Empirical data on a highway segment was used to identify the distribution of driver’s individual radical degree and calibrate the parameters of the RF model. The calibration method and the recommended value of the model parameters were also given. Finally, the performance of the new model was evaluated by numerical simulation of the traffic characteristics presented by fundamental diagram, space-time diagram, and speed difference characteristics. The result shows that, in high-density state, the simulation capability of the new model is similar to that of the CD model, while in low-density state, especially for speed difference characteristics simulation, RF model is more realistic than CD model, which shows greater speed difference between vehicles and higher risk of rear-end collisions. This suggests that the new model is more suitable for traffic safety-related studies considering relevant characteristics.

It should be noted that this study assumed that driver’s radical feature is subject to normal distribution when defining the function of radical feature parameter. Whether this assumption is reasonable or not needs to be discussed further in future research. Also, this study is just an early stage work to incorporate impaired driving behavior. More works should be done to develop a more accurate calibration process as well as multiple lanes models. In our future research, we will focus on collecting real data to help discuss driver’s radical distribution under car-following state.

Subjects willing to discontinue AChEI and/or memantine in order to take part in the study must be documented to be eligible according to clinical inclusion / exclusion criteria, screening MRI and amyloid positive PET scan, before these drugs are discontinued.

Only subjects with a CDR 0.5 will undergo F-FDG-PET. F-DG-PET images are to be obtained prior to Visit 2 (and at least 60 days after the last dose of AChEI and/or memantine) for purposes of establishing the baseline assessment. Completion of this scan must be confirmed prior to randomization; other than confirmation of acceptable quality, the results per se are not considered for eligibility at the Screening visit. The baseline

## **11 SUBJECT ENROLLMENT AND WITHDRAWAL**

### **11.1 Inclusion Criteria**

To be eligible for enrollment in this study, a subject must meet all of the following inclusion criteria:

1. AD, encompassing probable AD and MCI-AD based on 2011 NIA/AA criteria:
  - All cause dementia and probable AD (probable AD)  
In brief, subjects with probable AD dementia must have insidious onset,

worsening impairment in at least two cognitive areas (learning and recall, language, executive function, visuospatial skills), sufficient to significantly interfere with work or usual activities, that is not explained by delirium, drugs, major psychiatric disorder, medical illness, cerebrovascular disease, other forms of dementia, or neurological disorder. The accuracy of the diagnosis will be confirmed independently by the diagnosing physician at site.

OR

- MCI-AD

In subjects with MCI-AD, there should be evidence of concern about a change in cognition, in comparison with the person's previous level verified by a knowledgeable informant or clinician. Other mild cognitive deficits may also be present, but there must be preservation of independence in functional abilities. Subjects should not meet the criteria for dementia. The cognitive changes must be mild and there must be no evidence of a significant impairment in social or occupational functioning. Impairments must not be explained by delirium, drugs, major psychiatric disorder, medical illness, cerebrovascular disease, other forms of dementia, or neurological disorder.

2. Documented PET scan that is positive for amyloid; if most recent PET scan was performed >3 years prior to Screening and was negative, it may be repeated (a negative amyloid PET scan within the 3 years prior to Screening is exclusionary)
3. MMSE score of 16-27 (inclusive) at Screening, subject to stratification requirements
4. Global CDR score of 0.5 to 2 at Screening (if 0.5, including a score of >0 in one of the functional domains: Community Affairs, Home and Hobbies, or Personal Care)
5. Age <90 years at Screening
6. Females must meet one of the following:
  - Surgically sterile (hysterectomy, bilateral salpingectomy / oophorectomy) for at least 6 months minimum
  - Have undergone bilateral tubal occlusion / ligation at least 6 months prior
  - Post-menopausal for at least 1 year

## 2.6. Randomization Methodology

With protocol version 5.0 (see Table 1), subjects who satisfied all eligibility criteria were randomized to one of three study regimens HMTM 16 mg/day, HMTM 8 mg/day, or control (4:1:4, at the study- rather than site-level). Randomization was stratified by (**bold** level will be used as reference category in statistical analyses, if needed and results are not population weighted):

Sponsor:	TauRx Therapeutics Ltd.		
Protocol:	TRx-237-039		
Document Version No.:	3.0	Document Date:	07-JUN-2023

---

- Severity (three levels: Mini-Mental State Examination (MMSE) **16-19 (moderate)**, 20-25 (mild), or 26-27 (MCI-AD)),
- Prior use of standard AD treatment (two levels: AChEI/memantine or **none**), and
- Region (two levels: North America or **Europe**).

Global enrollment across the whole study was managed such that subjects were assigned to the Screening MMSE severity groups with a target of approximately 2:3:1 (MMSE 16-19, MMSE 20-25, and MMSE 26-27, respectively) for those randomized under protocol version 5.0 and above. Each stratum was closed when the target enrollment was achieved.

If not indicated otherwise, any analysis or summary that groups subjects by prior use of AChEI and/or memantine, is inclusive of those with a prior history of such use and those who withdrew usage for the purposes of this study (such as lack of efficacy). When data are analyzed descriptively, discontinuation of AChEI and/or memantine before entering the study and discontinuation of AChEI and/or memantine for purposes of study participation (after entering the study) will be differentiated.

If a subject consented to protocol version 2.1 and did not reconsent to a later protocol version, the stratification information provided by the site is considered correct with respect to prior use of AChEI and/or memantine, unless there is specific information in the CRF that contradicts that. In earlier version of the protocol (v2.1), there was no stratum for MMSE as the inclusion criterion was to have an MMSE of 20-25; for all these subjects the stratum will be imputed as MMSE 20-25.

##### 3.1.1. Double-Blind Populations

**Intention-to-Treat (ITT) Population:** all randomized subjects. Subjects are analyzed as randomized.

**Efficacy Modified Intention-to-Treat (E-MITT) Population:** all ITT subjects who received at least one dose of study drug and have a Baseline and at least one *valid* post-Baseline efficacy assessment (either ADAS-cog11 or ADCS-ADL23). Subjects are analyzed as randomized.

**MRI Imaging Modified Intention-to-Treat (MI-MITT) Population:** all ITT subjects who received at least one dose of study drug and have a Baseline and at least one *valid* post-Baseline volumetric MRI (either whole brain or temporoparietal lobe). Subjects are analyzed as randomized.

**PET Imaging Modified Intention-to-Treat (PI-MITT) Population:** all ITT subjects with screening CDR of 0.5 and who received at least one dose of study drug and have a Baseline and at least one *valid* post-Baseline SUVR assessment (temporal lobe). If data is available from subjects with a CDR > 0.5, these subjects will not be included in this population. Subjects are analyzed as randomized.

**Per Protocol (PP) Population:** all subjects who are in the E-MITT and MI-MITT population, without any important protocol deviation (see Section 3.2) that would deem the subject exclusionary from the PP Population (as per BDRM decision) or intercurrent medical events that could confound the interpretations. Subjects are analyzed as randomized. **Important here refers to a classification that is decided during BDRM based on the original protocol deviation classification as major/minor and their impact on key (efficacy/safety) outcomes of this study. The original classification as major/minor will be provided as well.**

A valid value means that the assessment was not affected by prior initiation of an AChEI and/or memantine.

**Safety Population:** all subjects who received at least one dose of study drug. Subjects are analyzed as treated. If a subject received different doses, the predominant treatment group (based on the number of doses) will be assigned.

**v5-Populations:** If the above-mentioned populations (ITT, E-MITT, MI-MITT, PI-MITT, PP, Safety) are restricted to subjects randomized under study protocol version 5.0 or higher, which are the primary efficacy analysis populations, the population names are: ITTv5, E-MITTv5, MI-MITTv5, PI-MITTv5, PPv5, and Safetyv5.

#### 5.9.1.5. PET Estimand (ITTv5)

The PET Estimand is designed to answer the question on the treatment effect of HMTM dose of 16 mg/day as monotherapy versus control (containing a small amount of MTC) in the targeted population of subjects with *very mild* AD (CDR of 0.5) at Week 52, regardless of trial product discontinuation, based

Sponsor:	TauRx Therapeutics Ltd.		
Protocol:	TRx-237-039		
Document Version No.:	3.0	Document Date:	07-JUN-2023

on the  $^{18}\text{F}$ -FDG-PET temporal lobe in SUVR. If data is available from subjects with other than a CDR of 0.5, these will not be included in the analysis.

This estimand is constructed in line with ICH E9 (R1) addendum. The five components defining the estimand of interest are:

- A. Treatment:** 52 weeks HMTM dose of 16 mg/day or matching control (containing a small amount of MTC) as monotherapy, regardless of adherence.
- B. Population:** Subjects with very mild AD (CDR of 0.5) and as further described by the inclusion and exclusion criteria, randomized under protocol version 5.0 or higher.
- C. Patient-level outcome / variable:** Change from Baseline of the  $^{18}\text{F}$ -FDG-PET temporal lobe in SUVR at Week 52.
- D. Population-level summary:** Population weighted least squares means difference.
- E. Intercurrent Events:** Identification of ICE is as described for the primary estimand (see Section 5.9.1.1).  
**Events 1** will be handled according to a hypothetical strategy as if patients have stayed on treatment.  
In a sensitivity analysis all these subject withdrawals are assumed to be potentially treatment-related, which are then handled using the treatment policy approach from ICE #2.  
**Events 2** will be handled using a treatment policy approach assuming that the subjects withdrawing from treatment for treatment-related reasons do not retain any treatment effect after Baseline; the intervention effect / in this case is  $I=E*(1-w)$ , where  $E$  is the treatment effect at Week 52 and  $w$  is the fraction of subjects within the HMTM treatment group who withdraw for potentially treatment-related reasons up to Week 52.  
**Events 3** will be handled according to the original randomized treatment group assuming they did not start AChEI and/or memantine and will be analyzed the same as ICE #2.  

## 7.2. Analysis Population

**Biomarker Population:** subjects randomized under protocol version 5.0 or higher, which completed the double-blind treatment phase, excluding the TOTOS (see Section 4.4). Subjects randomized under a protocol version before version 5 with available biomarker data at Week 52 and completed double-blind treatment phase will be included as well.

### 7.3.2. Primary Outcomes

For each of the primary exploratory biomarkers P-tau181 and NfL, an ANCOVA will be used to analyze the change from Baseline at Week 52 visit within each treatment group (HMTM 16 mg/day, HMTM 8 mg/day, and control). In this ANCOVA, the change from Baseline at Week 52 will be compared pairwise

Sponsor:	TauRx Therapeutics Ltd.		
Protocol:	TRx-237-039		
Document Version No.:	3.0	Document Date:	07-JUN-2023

Conflicts of Interest

The authors declare that there are no conflicts of interest regarding the publication of this article.

Acknowledgments

The authors would like to acknowledge the support of the National Science Foundation of Jiangsu Province (Grant no. BK20160685) and the National Natural Science Foundation of China (Grant no. 61620106002).